Startup Advice

Five secrets to the success of billion-dollar startup Canva from co-founder Melanie Perkins

Melanie Perkins /

Canva

Canva founders Cliff Obrecht, Melanie Perkins, and Cameron Adams. Source: Supplied.

Fresh from her company recently claiming the title of Australia’s latest unicorn, Canva co-founder Melanie Perkins has taken some time to respond to questions from the Australian startup community, providing 21 answers to questions about Canva’s journey from yearbook publishing startup Fusion Books to a massive global design company.

We’ve plucked some of the most interesting and insightful answers from Perkin’s recent Medium post, which shine a light on the secrets of Canva’s success.

1. What triggers your capital raise events vs when you decide to bootstrap it?

We didn’t really ‘decide’ to bootstrap Fusion, we just didn’t know there was an alternative. However, in retrospect I’m incredibly glad that we did go down that path. If it wasn’t for those years of figuring things out on our own, learning the ropes of business and being deeply focused on our customer’s needs I don’t think Canva would be anywhere near where it is today. We were so inexperienced when we started that the lure of ‘what’s popular’ and ‘proven’ probably would have drowned out our own opinions.

A few of the many yearbooks we created in 2011.

However, a serendipitous moment occurred after a few years of building Fusion which I’m incredibly grateful for. We had entered a competition in Perth called WA Inventor of the Year. We came runner-up and as pictured below wore dorky suits everywhere at this stage, as we thought it made us look more professional.

 

Yes… we did wear very daggy suits everywhere at this point — we were trying to seem professional! Here’s Greg Mitchell, the owner of the company who developed our first iteration of Fusion Books.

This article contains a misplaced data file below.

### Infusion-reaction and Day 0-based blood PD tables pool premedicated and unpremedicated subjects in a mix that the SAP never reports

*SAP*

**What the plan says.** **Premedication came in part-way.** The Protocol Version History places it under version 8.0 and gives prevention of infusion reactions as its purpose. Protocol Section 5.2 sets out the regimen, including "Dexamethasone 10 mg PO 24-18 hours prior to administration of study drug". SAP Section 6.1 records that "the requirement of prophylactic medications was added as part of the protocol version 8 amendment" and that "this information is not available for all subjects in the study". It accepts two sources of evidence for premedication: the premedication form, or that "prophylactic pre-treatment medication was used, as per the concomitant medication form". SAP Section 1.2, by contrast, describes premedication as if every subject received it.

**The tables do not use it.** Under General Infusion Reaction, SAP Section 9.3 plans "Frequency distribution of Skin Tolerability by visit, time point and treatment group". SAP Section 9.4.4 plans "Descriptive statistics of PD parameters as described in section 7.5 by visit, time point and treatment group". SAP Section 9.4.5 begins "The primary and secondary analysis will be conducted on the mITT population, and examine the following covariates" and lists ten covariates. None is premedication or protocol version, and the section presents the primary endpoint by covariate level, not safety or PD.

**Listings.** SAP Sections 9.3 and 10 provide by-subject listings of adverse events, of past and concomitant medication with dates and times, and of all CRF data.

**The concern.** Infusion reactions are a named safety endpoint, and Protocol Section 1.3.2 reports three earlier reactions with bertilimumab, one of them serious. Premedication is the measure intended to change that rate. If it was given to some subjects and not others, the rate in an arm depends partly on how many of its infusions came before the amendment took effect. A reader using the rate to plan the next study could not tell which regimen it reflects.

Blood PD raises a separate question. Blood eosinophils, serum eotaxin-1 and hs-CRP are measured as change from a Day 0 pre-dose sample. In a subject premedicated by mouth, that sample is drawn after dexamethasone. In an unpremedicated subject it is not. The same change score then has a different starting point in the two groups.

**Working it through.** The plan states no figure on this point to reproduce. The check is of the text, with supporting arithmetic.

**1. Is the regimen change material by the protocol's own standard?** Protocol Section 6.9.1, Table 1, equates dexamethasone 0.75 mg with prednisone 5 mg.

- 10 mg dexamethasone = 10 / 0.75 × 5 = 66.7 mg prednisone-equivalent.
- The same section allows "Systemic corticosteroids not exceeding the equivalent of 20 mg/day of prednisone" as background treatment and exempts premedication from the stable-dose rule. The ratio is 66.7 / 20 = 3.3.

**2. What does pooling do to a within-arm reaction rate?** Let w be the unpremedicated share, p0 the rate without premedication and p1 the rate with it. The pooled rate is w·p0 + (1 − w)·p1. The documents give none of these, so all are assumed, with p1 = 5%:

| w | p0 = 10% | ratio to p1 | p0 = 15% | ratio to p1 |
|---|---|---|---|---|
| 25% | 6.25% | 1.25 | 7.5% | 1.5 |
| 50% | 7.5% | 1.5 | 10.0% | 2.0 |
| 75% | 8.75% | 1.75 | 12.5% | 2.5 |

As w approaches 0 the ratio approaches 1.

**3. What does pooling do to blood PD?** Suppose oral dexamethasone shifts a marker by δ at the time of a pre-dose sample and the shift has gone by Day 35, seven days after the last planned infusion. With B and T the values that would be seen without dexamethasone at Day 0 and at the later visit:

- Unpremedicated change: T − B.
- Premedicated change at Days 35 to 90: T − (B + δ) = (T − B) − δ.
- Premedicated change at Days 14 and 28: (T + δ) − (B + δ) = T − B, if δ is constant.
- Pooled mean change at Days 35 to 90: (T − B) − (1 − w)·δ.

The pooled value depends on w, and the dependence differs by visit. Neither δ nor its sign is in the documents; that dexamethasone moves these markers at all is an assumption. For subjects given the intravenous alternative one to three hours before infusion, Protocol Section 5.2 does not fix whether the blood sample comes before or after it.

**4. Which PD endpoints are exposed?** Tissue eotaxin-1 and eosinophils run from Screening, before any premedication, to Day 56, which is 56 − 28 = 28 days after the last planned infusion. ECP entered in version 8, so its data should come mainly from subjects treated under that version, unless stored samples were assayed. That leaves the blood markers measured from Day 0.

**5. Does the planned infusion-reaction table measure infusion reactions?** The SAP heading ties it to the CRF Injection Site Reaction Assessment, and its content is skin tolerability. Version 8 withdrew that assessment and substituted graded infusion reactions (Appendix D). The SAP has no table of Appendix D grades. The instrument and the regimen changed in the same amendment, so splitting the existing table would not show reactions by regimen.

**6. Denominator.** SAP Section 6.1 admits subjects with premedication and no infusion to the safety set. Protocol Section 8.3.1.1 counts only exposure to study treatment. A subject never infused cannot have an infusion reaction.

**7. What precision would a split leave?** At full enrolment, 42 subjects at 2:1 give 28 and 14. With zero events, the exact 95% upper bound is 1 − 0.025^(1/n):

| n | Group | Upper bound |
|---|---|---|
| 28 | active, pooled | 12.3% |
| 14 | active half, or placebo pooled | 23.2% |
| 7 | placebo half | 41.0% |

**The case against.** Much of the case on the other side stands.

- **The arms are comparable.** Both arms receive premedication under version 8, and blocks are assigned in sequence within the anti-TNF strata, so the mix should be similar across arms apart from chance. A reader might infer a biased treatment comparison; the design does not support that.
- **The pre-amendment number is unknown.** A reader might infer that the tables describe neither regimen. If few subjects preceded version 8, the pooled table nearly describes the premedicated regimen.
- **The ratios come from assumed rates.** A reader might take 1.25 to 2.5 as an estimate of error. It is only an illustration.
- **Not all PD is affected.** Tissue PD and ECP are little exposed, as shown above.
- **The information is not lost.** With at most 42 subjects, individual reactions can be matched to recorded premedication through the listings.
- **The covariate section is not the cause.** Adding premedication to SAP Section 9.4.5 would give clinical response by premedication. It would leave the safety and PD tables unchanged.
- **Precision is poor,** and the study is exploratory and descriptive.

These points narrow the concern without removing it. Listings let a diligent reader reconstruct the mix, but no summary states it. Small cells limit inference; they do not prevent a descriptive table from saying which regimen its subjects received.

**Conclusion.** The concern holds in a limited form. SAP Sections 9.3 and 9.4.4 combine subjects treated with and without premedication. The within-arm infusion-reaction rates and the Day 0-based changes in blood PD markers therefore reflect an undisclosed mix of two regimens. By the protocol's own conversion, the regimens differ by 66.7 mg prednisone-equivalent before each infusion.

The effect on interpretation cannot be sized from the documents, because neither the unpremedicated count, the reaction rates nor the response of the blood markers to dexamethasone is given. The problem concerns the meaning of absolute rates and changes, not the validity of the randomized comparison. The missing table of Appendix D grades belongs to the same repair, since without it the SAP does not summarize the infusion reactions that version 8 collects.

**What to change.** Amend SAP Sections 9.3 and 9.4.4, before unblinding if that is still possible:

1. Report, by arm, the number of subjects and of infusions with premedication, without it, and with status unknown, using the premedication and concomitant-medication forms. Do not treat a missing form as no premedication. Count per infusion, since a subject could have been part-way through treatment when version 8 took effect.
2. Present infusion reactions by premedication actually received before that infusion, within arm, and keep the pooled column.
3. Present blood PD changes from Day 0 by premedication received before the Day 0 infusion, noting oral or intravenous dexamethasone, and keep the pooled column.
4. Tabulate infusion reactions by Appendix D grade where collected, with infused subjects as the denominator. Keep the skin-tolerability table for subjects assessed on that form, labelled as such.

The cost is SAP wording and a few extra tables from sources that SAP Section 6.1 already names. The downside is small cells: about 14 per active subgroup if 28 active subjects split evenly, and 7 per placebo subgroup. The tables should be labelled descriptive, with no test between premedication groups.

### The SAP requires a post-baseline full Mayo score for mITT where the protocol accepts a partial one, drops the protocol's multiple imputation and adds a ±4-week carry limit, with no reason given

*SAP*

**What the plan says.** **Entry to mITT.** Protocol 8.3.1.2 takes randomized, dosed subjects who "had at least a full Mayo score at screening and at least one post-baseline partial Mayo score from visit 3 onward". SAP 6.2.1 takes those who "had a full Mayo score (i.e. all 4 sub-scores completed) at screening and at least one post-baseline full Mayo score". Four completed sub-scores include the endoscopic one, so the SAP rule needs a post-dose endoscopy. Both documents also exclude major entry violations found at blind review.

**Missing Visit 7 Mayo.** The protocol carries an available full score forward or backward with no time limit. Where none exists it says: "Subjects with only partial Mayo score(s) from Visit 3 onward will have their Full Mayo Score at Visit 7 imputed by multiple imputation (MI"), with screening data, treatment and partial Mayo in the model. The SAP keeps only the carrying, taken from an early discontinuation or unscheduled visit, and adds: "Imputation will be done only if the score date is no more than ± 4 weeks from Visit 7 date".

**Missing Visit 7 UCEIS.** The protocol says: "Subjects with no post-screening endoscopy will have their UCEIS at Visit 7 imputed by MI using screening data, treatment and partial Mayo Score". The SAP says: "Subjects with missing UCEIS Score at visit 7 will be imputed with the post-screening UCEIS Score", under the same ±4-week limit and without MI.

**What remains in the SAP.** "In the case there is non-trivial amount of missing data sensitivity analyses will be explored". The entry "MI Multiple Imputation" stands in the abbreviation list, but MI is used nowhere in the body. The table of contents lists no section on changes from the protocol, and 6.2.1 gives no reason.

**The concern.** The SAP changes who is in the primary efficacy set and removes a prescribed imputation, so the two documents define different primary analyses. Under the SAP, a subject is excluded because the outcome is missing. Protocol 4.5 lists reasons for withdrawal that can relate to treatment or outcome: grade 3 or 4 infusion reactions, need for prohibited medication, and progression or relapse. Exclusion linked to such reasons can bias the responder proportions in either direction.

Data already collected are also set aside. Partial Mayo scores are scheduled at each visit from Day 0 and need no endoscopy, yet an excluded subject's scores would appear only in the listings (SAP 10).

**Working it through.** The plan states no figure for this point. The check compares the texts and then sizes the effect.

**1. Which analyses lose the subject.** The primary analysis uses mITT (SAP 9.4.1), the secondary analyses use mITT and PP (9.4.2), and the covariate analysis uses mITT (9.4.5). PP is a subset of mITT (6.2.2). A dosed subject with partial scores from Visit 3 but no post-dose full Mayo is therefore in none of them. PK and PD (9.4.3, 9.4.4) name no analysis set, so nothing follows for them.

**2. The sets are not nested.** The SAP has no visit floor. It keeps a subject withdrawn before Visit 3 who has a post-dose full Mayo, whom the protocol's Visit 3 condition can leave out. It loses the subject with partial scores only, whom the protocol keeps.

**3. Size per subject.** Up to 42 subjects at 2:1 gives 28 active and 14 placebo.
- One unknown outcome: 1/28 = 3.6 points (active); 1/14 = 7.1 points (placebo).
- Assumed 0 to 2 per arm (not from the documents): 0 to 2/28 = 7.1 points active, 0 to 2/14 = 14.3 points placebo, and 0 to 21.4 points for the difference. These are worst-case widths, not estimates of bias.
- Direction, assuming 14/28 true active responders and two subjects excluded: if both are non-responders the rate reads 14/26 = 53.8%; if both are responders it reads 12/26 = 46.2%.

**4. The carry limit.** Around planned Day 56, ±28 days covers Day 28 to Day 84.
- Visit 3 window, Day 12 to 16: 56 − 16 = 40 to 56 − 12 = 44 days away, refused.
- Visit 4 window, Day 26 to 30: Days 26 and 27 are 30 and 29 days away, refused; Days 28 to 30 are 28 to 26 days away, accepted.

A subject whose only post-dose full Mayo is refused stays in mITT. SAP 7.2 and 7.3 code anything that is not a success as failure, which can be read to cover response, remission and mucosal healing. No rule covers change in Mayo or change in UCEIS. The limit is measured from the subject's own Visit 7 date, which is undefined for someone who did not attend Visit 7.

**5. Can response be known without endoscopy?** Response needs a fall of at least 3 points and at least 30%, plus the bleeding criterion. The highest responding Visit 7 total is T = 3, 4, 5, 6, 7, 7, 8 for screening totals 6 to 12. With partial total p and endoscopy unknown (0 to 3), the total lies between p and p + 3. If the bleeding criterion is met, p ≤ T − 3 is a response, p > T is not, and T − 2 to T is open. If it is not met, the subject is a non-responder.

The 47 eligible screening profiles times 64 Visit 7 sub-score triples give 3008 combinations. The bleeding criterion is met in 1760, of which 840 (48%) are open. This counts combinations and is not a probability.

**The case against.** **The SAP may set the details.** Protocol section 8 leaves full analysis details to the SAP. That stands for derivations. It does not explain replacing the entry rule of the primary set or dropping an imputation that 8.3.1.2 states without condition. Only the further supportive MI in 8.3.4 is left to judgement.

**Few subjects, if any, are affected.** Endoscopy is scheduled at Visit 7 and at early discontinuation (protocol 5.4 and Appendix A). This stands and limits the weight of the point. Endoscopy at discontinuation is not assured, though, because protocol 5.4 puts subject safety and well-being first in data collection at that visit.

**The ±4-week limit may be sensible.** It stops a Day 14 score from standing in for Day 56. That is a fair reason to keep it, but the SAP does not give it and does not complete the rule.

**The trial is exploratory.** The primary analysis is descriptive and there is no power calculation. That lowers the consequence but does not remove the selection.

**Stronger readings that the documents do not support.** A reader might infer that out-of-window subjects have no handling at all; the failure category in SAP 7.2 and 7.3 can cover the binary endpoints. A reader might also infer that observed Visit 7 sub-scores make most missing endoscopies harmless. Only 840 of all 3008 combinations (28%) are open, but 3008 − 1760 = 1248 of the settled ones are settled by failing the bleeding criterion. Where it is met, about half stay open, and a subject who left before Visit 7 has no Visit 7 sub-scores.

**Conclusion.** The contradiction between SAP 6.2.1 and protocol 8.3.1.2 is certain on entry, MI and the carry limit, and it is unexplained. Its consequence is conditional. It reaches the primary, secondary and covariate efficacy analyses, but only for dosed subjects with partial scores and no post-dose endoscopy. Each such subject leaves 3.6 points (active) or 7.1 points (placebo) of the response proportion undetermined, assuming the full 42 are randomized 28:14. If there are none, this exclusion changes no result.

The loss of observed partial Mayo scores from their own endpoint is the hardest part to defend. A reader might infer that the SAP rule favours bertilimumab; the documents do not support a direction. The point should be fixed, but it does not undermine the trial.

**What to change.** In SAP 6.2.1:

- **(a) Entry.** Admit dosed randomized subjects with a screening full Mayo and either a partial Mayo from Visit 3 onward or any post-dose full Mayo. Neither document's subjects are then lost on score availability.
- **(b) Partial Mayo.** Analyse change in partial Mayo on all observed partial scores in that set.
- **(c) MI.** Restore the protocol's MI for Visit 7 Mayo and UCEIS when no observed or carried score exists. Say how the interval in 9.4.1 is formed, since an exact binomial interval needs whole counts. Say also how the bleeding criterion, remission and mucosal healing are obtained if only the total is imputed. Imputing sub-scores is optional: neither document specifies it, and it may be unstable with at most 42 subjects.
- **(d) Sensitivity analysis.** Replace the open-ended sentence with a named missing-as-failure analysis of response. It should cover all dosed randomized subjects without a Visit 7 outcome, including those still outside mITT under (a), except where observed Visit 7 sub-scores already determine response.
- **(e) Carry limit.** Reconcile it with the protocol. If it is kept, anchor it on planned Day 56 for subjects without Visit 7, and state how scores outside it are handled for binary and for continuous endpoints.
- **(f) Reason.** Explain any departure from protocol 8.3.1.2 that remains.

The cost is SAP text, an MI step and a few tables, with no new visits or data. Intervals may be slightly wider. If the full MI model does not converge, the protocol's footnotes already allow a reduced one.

The concept all the way back then was very similar to what we’re doing today, but we were trying to make it sound very “inventor-y”:

 

Our application for WA Inventor of the Year in 2008.

The following year we were invited back to attend the awards and after the event, we had a quick chat with Bill Tai, an investor who was speaking at the event and had flown over from Silicon Valley.

 

Bill Tai, the first Silicon Valley venture capitalist I’d ever met.

He was the first investor we’d ever met, and the short five-minute chat felt like a window had opened into a whole new world.

He sent me his contact details and said if I ever went to Silicon Valley, he’d meet. I couldn’t believe my luck. There was a whole world of companies out there who were trying to create software. I sent him a bunch of emails trying to set up a Skype chat that elicited no response, but then decided I was going to just go all in and say that I was going to visit San Francisco — trying to act somewhat cool by pretending I was just going to be in the hood rather than making a special trip to meet with him:

“Hi Bill, hope all is well. I’m going to be in San Francisco from 21st May to 1st June. Are you still interested in an investment in my area? If so, would be great to meet up and have a chat.”

He said he’d meet. I could not believe it, I was over the moon. He also said:

“you should also meet up with Lars Rasmussen at Facebook (ex google wave lead) ill intro you separately.”

I could not believe my luck. My eyes almost fell out of my head. My nerves kicked in immediately and stayed for the next few months as I prepared for the scariest and most high-stakes meetings of my life. I printed out my plans for ‘the future of publishing’ on the printing presses in my Mum’s living room and packed to go to San Francisco. The email Bill probably nonchalantly wrote with one hand changed the course of my life …

 

My paper pitch deck which I ended up taking with me to San Francisco to pitch Bill.